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A Guide to Japanese Ramen

Eric Guo

When we think of ramen, we often think of the instant kind: quick, unhealthy, and perfect for the typical college student drowning in debt. Despite the popularity of instant ramen, this perception of ramen doesn’t do justice to this national dish of Japan. In Japan, ramen is much more than a bowl of noodles. We’re talking about perception in a bowl: a rich broth labored over for hours; fresh, springy wheat noodles made from scratch; toppings such as chashu and spring onions; and a creamy soft-boiled egg. Yet, ramen lacks the pretentiousness that one may find at a high-end, three-starred Michelin restaurant. Ramen can be one of the best things you ever taste, but it’s as down-to-earth as it gets. Imagine a hole-in-the-wall restaurant with an open kitchen and tight dining counters while diners speedily slurp their ramen. This is the ramen that Japanese people imagine.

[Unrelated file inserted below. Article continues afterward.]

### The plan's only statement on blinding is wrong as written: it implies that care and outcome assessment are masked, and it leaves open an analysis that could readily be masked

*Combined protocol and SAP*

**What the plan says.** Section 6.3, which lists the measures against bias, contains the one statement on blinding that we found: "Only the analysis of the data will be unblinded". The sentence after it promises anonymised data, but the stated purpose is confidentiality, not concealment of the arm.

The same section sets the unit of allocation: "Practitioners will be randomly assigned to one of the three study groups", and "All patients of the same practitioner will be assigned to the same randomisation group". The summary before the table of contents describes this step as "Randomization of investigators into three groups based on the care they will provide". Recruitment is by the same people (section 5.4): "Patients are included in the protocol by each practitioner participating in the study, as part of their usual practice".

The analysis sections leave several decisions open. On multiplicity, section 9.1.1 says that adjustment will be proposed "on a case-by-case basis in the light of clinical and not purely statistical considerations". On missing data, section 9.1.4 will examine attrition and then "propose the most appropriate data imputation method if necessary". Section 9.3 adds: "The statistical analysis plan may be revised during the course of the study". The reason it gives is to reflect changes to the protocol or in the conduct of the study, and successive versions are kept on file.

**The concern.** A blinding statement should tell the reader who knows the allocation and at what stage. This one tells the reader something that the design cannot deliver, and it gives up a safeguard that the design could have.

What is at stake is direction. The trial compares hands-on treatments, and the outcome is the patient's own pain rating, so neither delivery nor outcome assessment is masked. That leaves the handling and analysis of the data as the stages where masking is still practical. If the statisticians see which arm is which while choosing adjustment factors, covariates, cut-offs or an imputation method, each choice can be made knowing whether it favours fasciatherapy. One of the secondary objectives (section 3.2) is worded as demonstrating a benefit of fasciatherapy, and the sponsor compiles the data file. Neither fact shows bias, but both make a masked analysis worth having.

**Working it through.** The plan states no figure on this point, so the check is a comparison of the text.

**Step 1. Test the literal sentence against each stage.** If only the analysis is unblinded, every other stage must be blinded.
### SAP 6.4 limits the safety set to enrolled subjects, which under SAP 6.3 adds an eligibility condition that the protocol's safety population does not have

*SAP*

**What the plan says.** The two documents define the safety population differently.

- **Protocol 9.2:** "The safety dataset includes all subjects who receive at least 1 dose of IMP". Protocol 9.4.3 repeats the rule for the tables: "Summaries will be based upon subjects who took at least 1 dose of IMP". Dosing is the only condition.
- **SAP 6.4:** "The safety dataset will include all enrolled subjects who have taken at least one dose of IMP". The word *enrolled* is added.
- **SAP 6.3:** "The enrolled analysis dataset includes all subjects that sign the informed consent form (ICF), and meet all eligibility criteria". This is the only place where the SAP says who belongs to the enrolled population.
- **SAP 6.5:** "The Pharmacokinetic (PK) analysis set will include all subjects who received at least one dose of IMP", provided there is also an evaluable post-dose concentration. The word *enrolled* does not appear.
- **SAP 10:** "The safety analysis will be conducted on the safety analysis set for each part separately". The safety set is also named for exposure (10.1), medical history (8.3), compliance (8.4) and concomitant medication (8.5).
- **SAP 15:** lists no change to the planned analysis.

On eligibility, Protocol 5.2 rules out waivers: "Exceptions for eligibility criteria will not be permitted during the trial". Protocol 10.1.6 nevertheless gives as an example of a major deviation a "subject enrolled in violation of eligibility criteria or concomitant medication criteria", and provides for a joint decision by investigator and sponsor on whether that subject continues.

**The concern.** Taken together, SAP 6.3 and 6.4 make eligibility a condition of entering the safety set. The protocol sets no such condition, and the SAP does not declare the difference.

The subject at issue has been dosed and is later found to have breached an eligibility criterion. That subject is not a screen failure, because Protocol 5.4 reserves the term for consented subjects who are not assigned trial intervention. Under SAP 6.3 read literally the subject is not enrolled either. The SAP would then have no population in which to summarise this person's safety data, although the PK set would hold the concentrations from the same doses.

So what exactly does ramen consist of? Four main things. First (and most important) is the soup, created from pig bones, chicken bones, or seafood, and cooked in giant pots for hours and sometimes even days. Second is the tare, a strong, flavored essence such as shoyu, shio, or miso that essentially determines the “type” of ramen. Third are the wheat noodles, which vary from thin to thick and straight to wavy depending on the broth it goes with. Finally, there are the toppings, which usually consist of chashu, thin slices of braised pork; thinly sliced scallions; slow-cooked, soft boiled eggs usually steeped in a soy sauce marinade; pickled bamboo shoots called menma; and sheets of seaweed called nori. Although all four of these differ by region and even individual ramen shops, they are essential to a bowl of ramen.

About Eric Guo

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